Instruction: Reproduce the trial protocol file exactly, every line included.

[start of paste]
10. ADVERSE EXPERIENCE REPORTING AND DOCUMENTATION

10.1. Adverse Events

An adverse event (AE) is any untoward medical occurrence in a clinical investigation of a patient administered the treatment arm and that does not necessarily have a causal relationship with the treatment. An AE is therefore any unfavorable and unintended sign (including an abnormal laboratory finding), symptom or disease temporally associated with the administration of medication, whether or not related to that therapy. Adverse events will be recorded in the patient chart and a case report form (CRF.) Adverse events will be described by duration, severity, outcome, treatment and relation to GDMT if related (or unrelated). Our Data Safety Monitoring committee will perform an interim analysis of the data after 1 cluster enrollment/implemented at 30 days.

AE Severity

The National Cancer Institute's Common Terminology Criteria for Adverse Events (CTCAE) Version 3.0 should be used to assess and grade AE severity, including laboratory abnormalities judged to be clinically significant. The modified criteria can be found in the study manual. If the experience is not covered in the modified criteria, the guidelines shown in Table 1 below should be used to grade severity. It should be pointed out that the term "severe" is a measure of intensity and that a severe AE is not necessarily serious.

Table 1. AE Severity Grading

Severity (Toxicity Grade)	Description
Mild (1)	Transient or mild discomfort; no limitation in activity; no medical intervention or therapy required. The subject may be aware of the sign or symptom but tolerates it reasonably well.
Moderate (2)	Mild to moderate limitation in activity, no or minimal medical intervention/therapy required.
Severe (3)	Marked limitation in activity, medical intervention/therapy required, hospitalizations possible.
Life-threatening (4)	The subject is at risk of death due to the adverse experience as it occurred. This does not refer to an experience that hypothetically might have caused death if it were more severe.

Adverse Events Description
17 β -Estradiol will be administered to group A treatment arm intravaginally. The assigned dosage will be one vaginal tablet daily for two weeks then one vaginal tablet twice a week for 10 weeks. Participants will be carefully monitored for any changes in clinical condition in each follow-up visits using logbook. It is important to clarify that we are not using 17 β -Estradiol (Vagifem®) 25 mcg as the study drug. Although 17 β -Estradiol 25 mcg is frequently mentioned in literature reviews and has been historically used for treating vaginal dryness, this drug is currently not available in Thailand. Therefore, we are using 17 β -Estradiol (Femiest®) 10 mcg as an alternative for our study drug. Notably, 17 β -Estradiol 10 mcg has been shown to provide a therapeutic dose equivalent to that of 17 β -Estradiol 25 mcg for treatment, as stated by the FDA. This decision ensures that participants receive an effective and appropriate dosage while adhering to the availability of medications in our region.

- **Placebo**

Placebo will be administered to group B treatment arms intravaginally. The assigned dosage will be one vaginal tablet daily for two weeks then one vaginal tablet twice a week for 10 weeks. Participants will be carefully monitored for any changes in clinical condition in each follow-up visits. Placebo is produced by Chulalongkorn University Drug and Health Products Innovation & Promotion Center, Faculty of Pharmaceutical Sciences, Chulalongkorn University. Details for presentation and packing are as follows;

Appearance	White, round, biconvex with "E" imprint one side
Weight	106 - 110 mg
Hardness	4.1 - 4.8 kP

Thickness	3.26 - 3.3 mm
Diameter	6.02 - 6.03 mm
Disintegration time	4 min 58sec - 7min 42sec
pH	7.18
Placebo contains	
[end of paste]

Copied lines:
10. ADVERSE EXPERIENCE REPORTING AND DOCUMENTATION

10.1. Adverse Events

An adverse event (AE) is any untoward medical occurrence in a clinical investigation of a patient administered the treatment arm and that does not necessarily have a causal relationship with the treatment. An AE is therefore any unfavorable and unintended sign (including an abnormal laboratory finding), symptom or disease temporally associated with the administration of medication, whether or not related to that therapy. Adverse events will be recorded in the patient chart and a case report form (CRF.) Adverse events will be described by duration, severity, outcome, treatment and relation to GDMT if related (or unrelated). Our Data Safety Monitoring committee will perform an interim analysis of the data after 1 cluster enrollment/implemented at 30 days.

AE Severity

The National Cancer Institute's Common Terminology Criteria for Adverse Events (CTCAE) Version 3.0 should be used to assess and grade AE severity, including laboratory abnormalities judged to be clinically significant. The modified criteria can be found in the study manual. If the experience is not covered in the modified criteria, the guidelines shown in Table 1 below should be used to grade severity. It should be pointed out that the term "severe" is a measure of intensity and that a severe AE is not necessarily serious.

Table 1. AE Severity Grading

Severity (Toxicity Grade)	Description
Mild (1)	Transient or mild discomfort; no limitation in activity; no medical intervention or therapy required. The subject may be aware of the sign or symptom but tolerates it reasonably well.
Moderate (2)	Mild to moderate limitation in activity, no or minimal medical intervention/therapy required.
Severe (3)	Marked limitation in activity, medical intervention/therapy required, hospitalizations possible.
Life-threatening (4)	The subject is at risk of death due to the adverse experience as it occurred. This does not refer to an experience that hypothetically might have caused death if it were more severe.

Adverse Events Description
17 β -Estradiol will be administered to group A treatment arm intravaginally. The assigned dosage will be one vaginal tablet daily for two weeks then one vaginal tablet twice a week for 10 weeks. Participants will be carefully monitored for any changes in clinical condition in each follow-up visits using logbook. It is important to clarify that we are not using 17 β -Estradiol (Vagifem®) 25 mcg as the study drug. Although 17 β -Estradiol 25 mcg is frequently mentioned in literature reviews and has been historically used for treating vaginal dryness, this drug is currently not available in Thailand. Therefore, we are using 17 β -Estradiol (Femiest®) 10 mcg as an alternative for our study drug. Notably, 17 β -Estradiol 10 mcg has been shown to provide a therapeutic dose equivalent to that of 17 β -Estradiol 25 mcg for treatment, as stated by the FDA. This decision ensures that participants receive an effective and appropriate dosage while adhering to the availability of medications in our region.

- **Placebo**

Placebo will be administered to group B treatment arms intravaginally. The assigned dosage will be one vaginal tablet daily for two weeks then one vaginal tablet twice a week for 10 weeks. Participants will be carefully monitored for any changes in clinical condition in each follow-up visits. Placebo is produced by Chulalongkorn University Drug and Health Products Innovation & Promotion Center, Faculty of Pharmaceutical Sciences, Chulalongkorn University. Details for presentation and packing are as follows;

Appearance	White, round, biconvex with "E" imprint one side
Weight	106 - 110 mg
Hardness	4.1 - 4.8 kP

Thickness	3.26 - 3.3 mm
Diameter	6.02 - 6.03 mm
Disintegration time	4 min 58sec - 7min 42sec
pH	7.18
Placebo contains	